U.S. hearing reveals religious persecution on the rise in midst of Russia’s war on Ukraine

The USCIRF panel gave an update March 15, 2023, on Russia’s violations of religious liberty.
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U.S. hearing reveals religious persecution on the rise in midst of Russia’s war on Ukraine

Russia has amplified its persecution of Christians, Muslims and Jews in its war on Ukraine, destroying churches and murdering, torturing and imprisoning many pastors and advocates, participants in a U.S. government hearing said March 15.

Panelists decried and called for punishment of Russia’s war crimes explored in “Russia’s Invasion of Ukraine: Implications for Religious Freedom,” a virtual hearing hosted by the U.S. Commission on International Religious Freedom (USCIRF).

Russia murdered at least 26 religious leaders, tortured others and imprisoned many, and heavily damaged or destroyed at least 500 churches and other religious places of worship, said panelist Dmytro Vovk, an expert on religious freedom with the Organization for Security and Cooperation in Europe Office for Democratic Institutions and Human Rights.


The Russian Orthodox Church (ROC) has suffered persecution while widely cooperating with and supporting Russia in the war, Vovk said. He described about a third of church buildings decimated as Russian Orthodox congregations. The ROC is comprised of thousands of congregations in Ukraine that describe themselves as independent of Russia.

Before the war, Ukraine and Russia operated with polarly opposite religious landscapes. While Ukraine’s religious freedom protections are among the most liberal in the region, “Russia has managed to create a very restrictive religious framework,” Vovk said, “with one religion, the Russian Orthodox Church, being strongly endorsed and mainly just religious minorities being severely discriminated against and oppressed.”

But the war has even increased religious persecution within Russia that was already rampant, panelist Rachel Denber of Human Rights Watch said, with efforts to annihilate civil society related to religious persecution.

“At home, the Kremlin has been trying to decimate what had been a robust and civil society and laid to waste key fundamental freedoms,” said Denber, deputy director of the HRW Europe and Central Asia Division.

“The muzzling of Russian citizens did not emerge in a vacuum, but it is the result of a decade of step-by-step repression that started in 2012 and that accelerated in critical moments – in 2014 when Russia’s war against Ukraine actually started (the annexation of the Crimean Peninsula from Ukraine), in 2018 and in 2020 this repression at home escalated … and then of course with the full-scale invasion in 2022.

“Russian public life is unrecognizable as compared to even 18 months ago when authoritarian autocracy was already deeply entrenched.”

Russia’s homeland repression has forced many to flee, including foreign media outlets and public rights groups. About 74 foreign groups have been blacklisted as undesirable through Russian law and about a third of the American donor groups and think tanks, including the National Democratic Institute and the International Republican Institute.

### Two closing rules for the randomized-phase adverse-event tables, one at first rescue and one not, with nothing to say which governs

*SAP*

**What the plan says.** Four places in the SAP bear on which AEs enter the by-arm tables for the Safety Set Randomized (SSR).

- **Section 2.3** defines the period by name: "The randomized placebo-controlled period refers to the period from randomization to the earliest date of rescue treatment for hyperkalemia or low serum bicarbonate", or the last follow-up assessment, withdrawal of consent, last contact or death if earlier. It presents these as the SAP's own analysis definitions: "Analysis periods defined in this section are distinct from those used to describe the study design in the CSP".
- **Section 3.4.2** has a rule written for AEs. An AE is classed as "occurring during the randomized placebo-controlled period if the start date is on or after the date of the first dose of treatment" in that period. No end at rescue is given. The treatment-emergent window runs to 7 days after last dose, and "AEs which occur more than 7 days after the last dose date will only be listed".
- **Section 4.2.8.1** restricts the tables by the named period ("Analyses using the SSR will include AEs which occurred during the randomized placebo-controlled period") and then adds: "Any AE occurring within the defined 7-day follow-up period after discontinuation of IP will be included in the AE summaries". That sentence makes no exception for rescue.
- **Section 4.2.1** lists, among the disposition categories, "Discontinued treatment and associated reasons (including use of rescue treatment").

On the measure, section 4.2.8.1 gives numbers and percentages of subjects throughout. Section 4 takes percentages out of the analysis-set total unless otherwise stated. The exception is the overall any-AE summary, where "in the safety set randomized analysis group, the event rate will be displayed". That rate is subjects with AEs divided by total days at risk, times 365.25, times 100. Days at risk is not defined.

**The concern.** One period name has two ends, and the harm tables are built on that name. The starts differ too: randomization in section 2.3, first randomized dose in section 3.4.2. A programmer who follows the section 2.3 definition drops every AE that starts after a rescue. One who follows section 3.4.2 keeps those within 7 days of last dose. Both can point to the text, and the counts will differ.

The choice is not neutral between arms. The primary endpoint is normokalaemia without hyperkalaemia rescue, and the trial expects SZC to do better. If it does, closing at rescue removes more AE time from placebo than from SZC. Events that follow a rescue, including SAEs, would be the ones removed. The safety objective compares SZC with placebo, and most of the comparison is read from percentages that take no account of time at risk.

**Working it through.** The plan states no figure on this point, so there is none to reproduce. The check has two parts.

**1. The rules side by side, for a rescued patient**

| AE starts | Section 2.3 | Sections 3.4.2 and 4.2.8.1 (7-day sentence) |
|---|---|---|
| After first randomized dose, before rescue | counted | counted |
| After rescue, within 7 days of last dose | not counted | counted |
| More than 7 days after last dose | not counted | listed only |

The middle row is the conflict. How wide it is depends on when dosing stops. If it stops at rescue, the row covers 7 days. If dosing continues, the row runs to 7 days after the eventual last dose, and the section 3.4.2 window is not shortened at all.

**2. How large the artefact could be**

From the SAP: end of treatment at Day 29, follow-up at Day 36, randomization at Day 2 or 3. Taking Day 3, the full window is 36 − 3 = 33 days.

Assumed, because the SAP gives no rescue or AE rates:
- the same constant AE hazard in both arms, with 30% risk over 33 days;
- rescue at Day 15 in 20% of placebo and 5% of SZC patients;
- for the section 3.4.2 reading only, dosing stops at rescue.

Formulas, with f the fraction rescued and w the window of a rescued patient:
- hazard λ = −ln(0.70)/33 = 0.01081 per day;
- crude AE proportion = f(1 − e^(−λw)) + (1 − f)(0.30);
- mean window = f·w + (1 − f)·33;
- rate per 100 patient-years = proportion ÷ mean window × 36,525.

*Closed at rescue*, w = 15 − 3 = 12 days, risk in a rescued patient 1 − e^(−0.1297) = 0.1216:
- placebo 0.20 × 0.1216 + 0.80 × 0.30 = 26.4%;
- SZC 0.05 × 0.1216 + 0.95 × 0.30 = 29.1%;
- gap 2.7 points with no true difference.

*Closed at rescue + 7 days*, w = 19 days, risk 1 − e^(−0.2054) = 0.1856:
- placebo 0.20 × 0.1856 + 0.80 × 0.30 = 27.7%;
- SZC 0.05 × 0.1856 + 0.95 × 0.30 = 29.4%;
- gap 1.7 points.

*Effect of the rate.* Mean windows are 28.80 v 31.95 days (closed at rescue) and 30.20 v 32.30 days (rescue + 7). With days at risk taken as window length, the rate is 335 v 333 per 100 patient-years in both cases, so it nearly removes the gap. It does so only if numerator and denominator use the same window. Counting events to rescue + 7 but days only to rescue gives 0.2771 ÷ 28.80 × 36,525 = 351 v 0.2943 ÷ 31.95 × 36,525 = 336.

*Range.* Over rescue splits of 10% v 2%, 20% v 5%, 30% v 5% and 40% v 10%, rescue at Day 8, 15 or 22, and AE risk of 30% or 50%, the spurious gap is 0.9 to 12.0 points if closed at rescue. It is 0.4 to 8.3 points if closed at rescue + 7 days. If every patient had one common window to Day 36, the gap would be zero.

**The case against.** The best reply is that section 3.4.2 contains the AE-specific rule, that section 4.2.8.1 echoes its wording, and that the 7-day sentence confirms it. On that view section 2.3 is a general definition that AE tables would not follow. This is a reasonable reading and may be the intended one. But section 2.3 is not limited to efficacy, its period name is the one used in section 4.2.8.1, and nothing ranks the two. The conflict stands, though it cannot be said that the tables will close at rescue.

Panelist Pinchas Goldschmidt, chief rabbi and president of the Conference of European Rabbis and exiled chief rabbi of Moscow, has urged the Jewish community to flee Russia. At least 11 rabbis have been expelled from Russia, leaving synagogues and communities without leaders, Goldschmidt said, and about 30 percent of Jewish population of Russia has fled.


Russian President Vladimir Putin’s government is increasingly authoritarian and nearly totalitarian, Goldschmidt said, describing the climate as more and more dangerous.

Dennis Christensen, a Jehovah’s Witness leader who was imprisoned six years for his faith in Russia, said the country makes a mockery of justice. When it was widely reported that he was paroled in 2019, he said, he remained imprisoned for the remainder of his term.

Russia’s penal system works on “breaking a person down,” he said. “You were no longer a human being. You were a prisoner.”

Hundreds of Tatar Muslims have been imprisoned since Russia gained control of Crimea in 2014, according to the written testimony of a Crimean Tatar activist who was unable to attend the hearing. About 96 remained imprisoned, many have been tortured, and one has died in incarceration, according to the written testimony.

If Russia wins its war against Ukraine, it will continue to erode religious liberty in Ukraine and establish there the near authoritarian control Putin demands in Russia, panelists said.

USCIRF members on the panel included USCIRF Chair Nury Turkel; vice chair Abraham Cooper, Commissioners Sharon Kleinbaum, David Curry and Frederick Davie.

U.S. Sen. Roger Wicker,(R)-Miss., called Russia one of the world’s worst violators of religious freedom and said Russia wants to return to the previous empire of the USSR.

“Allowing these actions to go unchallenged would give this dictator a green light to escalate his repression,” Wicker said in pre-recorded remarks. “The Kremlin’s renewed all-out assault on Ukraine reveals Putin’s goals. He wants to go back to the old Soviet empire by any means necessary.

“He has framed the war in religious terms,” Wicker said of Putin, “and set his own people against Ukraine. … Despite the Kremlin’s claims, it is Russia’s forces who have kidnapped, tortured and killed religious leaders and destroyed places of worship.”

EDITOR’S NOTE — This story was written by Diana Chandler and originally published by Baptist Press, news service of the Southern Baptist Convention.